As we head into a presidential election year, Dante Alighieri’s famous inscription on the Gate of Hell seems appropriate. Once again, Frank Luntz –Republican pollster, strategist, consultant, and cunning linguist – is setting forth the rhetorical recommendations that will be used in shaping the talking points used by Republican candidates all across the nation, from those seeking the Presidency, to those seeking seats in the House or the Senate, to those seeking seats in state legislatures and even city councils. Dante’s epic poem comes to mind because operators like Luntz have always been with us, even in the 14th century, where they were just as reviled as they are now.
It was Luntz who famously dubbed the inheritance tax the “Death Tax.” This phrase, which makes the government appear so petty that it would take the money of dead people was adopted by virtually all Republicans and used to secure the votes of millions of Americans who will never have to pay such a tax. It did, however, make it more difficult for the government to provide services that benefit all of those very same Americans.
Newsflash: Bill O’Reilly is a ridiculous man. In response to President Obama’s jobs bill, which would close tax loopholes and raise tax rates for the richest in our society, O’Reilly threatened to take his ball and go home:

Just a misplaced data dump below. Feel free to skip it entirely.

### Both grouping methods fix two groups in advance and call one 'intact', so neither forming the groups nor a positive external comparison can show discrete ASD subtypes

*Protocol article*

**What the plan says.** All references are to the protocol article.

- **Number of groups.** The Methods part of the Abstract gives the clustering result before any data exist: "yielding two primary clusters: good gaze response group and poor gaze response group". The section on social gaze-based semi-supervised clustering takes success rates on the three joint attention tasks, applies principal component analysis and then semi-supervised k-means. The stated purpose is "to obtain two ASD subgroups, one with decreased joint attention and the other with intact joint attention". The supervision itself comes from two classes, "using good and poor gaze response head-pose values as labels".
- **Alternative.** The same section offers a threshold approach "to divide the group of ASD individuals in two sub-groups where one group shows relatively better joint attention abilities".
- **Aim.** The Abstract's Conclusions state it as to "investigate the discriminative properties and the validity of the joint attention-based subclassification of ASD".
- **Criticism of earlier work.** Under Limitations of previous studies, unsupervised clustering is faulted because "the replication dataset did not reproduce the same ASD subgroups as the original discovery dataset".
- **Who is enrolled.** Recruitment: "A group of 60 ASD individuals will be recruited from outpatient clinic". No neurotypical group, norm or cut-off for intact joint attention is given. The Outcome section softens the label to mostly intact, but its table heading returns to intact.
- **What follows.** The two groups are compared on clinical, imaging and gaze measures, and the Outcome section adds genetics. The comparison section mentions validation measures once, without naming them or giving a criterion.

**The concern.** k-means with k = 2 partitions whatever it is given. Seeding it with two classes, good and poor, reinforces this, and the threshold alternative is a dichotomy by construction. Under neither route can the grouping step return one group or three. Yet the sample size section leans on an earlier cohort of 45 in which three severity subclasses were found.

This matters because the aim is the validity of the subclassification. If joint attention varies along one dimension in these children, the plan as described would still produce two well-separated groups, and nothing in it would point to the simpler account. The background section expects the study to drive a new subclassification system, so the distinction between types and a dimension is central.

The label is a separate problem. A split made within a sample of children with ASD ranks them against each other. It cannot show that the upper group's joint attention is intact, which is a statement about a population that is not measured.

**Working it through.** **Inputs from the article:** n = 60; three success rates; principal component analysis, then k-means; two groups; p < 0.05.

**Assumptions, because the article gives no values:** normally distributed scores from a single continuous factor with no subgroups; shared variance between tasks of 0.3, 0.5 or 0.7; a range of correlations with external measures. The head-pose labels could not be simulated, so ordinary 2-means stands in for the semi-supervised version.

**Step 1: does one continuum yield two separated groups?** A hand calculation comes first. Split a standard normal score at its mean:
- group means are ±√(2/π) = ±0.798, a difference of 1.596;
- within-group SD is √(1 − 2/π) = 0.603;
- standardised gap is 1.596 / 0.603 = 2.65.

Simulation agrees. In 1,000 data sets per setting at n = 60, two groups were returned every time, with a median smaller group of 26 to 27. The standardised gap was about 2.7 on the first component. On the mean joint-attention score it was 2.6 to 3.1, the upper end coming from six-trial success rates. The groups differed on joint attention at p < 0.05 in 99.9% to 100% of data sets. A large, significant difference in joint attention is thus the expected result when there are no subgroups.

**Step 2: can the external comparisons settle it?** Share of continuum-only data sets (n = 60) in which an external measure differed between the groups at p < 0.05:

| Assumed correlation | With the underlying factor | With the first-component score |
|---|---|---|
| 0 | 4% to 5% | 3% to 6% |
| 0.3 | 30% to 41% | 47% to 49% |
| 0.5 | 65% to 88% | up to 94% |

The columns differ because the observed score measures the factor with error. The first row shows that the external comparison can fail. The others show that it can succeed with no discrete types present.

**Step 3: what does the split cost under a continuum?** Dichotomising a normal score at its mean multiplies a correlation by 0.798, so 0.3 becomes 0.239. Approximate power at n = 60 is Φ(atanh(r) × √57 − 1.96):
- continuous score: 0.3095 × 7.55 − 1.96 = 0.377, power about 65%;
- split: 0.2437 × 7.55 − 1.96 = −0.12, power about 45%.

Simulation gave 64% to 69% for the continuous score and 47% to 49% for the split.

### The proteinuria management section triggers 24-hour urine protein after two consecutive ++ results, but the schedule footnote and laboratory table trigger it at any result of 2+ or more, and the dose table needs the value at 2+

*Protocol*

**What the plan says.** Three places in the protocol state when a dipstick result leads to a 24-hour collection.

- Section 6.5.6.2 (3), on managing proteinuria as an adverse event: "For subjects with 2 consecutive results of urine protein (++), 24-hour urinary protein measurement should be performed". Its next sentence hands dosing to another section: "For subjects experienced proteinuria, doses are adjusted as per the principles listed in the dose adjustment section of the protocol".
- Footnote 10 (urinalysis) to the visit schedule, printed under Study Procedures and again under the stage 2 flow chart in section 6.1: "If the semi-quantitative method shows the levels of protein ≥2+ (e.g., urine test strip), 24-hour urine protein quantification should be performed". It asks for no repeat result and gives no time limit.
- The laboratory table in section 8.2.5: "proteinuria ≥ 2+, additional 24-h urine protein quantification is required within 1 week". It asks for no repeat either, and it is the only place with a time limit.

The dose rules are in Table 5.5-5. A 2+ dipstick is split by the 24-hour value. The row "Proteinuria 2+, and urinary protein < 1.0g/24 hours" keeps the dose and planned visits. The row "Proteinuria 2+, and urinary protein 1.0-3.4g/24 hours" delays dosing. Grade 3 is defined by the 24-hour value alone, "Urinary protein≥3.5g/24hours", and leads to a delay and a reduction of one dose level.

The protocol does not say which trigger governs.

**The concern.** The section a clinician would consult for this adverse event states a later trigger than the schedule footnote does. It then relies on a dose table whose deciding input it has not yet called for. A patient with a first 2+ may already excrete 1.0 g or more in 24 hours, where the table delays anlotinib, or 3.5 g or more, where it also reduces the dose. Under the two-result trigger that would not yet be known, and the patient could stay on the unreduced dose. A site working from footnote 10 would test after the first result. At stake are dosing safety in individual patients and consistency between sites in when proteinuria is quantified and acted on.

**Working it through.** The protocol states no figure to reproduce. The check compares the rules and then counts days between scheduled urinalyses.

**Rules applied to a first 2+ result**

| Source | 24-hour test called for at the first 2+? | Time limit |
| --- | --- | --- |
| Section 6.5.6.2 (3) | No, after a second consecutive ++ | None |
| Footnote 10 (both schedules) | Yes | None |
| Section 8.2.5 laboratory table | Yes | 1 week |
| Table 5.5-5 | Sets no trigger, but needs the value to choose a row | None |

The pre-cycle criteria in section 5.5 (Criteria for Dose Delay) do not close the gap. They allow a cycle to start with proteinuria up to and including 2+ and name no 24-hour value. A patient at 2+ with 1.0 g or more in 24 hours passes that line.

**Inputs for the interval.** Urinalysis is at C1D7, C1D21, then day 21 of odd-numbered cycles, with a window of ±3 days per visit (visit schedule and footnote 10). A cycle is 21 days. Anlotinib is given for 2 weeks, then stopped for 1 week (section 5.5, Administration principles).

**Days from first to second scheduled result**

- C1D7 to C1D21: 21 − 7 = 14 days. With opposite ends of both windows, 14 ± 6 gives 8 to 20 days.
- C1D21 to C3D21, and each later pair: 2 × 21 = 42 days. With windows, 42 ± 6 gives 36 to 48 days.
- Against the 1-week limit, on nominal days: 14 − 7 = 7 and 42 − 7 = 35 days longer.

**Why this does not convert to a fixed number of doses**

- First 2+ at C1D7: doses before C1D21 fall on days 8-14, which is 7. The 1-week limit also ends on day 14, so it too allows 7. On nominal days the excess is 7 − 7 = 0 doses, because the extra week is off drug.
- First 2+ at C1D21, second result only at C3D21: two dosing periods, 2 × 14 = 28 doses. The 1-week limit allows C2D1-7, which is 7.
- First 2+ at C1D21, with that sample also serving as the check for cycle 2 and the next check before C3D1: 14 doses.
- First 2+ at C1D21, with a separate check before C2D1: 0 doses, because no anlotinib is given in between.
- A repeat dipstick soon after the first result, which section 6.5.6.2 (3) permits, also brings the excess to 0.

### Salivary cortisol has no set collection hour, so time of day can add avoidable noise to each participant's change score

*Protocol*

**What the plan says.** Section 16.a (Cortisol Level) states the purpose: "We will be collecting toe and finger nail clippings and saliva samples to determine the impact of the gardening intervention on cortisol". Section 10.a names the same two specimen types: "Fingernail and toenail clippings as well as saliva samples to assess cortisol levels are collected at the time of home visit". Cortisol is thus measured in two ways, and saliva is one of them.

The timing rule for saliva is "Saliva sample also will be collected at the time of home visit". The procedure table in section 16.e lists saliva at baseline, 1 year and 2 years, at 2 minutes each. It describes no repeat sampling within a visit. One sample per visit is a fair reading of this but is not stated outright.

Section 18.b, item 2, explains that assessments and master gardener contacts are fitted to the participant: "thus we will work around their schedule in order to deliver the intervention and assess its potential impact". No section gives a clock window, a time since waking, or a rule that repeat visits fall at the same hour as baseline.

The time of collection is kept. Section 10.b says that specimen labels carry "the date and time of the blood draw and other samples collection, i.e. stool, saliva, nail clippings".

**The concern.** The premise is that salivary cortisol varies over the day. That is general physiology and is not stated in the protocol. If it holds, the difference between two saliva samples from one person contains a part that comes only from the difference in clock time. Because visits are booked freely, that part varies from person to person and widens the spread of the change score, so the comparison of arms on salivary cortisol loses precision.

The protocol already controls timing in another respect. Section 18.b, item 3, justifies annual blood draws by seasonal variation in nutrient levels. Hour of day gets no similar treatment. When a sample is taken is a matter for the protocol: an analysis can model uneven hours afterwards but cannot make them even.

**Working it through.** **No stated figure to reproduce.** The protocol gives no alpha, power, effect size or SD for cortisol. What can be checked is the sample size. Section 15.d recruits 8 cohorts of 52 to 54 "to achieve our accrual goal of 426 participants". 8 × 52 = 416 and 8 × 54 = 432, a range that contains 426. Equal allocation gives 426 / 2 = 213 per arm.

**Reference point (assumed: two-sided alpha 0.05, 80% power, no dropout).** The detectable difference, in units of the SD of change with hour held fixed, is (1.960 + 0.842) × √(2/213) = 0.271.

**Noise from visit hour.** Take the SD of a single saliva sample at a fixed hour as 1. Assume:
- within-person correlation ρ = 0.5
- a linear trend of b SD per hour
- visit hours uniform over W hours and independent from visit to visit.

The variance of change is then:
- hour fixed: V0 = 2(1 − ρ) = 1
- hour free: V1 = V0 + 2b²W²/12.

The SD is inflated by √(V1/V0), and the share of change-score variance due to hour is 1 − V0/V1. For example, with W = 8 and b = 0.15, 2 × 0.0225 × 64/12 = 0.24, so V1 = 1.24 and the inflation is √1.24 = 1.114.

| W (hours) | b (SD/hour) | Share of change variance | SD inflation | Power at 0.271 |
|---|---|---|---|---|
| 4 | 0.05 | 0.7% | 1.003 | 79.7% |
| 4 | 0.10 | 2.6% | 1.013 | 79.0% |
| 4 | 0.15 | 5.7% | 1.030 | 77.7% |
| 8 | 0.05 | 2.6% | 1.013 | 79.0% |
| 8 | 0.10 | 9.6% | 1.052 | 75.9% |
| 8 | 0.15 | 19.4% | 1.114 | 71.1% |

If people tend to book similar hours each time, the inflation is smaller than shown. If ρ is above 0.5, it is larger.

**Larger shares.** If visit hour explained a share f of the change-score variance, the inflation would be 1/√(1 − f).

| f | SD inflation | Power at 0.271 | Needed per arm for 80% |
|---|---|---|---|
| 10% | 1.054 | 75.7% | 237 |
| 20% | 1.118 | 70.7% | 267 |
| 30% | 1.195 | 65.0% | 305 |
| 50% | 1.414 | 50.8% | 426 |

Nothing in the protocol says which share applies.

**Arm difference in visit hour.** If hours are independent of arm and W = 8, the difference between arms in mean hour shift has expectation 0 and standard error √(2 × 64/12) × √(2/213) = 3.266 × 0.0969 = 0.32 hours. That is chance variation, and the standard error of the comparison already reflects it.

My corporations employ scores of people. They depend on me to do what I do so they can make a nice salary. If Barack Obama begins taxing me more than 50 percent, which is very possible, I don’t know how much longer I’m going to do this. I like my job, but there comes a point when taxation becomes oppressive. Is the country really entitled to half a person’s income?
This threat came after an earlier claim that he has “more power than anybody but the President.” Rush, are you listening?
Here’s yet another video about the current state of affairs. This time it’s the late George Carlin. He’s considerably more profane and angry than gentle Robert Reich, but just as concise and just as eloquent. This rant from several years ago seems even more prescient now that the President and both houses of Congress have completely ignored the American people, who overwhelmingly favor increasing taxes on corporations and the super-rich.
I’ll be back in the more comforting world of literature in a few days with a post about F. Scott Fitzgerald, who also had a few things to say about the American Dream.